When you first meet the Elves they’re in a siege. The whole community is given rations and no one is left to starve if at all possible. Even the king and queen ration their food.
It is a utopian society, the disaster is the big bad and it’s enslavement of the human population (which were teleported about 500years before the story. The free magic isn’t around to change them into Elves atm). The big bad is using humans as canon fodder to eradicate the Elves. The Elves could easily destroy it, so it’s operating in secret where they can’t find it.
There’s a really big war going on, but the Elves don’t particularly want to hurt the humans, if they can avoid it. The problem is that humans are under a spell that destroys their free will and turns them into automatons/zombies-esque. They’re not undead though, just, magically controlled.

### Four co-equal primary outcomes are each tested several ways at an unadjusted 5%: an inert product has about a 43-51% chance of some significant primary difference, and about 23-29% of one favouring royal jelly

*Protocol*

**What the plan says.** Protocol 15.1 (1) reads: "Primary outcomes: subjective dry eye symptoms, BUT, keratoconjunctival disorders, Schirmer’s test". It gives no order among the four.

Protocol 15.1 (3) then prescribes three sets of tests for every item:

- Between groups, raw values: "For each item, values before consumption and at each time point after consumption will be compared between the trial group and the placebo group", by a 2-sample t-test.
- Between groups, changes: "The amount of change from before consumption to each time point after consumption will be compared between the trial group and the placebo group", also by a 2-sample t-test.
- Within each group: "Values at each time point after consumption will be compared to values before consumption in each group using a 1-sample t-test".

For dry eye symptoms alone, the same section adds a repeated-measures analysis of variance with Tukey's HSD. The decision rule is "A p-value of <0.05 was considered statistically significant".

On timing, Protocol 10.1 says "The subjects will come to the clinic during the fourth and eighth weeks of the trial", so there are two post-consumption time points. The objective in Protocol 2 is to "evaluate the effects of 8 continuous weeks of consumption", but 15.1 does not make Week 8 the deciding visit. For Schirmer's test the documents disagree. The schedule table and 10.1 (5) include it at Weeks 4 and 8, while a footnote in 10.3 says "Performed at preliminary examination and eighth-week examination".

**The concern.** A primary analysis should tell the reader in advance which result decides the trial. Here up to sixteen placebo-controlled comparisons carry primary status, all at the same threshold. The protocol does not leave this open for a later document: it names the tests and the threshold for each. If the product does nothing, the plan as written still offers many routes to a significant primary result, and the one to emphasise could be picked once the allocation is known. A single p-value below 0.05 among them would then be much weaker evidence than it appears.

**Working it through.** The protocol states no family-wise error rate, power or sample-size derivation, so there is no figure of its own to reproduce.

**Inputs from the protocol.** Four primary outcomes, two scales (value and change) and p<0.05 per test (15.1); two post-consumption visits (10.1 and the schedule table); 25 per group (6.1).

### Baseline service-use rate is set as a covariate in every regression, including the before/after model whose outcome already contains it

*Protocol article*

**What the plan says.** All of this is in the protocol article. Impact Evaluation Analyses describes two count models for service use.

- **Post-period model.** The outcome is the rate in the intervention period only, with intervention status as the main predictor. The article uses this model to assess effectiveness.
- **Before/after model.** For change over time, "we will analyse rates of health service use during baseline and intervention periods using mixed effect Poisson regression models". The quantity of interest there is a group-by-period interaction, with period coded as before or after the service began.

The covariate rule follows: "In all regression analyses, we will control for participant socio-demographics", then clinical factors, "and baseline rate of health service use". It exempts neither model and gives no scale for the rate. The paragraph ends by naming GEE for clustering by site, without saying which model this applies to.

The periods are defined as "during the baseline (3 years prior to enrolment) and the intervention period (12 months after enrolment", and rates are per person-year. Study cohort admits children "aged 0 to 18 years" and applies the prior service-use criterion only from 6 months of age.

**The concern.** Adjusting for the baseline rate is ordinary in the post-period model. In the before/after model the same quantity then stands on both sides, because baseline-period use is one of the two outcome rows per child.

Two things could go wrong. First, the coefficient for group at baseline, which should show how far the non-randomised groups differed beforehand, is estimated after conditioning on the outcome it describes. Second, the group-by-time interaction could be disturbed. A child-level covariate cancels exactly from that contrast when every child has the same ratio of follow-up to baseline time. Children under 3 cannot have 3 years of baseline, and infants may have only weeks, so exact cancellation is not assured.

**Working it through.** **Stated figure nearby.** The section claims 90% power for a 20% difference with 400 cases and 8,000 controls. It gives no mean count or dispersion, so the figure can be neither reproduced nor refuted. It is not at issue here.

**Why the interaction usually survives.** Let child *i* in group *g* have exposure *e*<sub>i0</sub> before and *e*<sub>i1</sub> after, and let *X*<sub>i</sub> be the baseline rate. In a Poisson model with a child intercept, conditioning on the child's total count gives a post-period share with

The hero of the story will eventually kill the big bad. But things are going to get very rough beforehand…
There's lots of interesting stuff here. In the original Utopia, Thomas More's *Utopia,* there was no private property. Everyone worked for the good of the community. He was engaged in social speculation and seemed to have been particularly concerned about how to deal with the criminal poor. At the time he wrote, poor people were executed for minor crimes.
Thomas More, in *Utopia*, was the first to suggest communism with community ownership of property. It didn't work out well in real life. This might be why "utopia" now means an unrealistically perfect society.
How does your story relate to Thomas More's Utopia? To what extent are you engaged in social speculation?
I've seen enough hentai to know that elves are never extinct because of human intervention.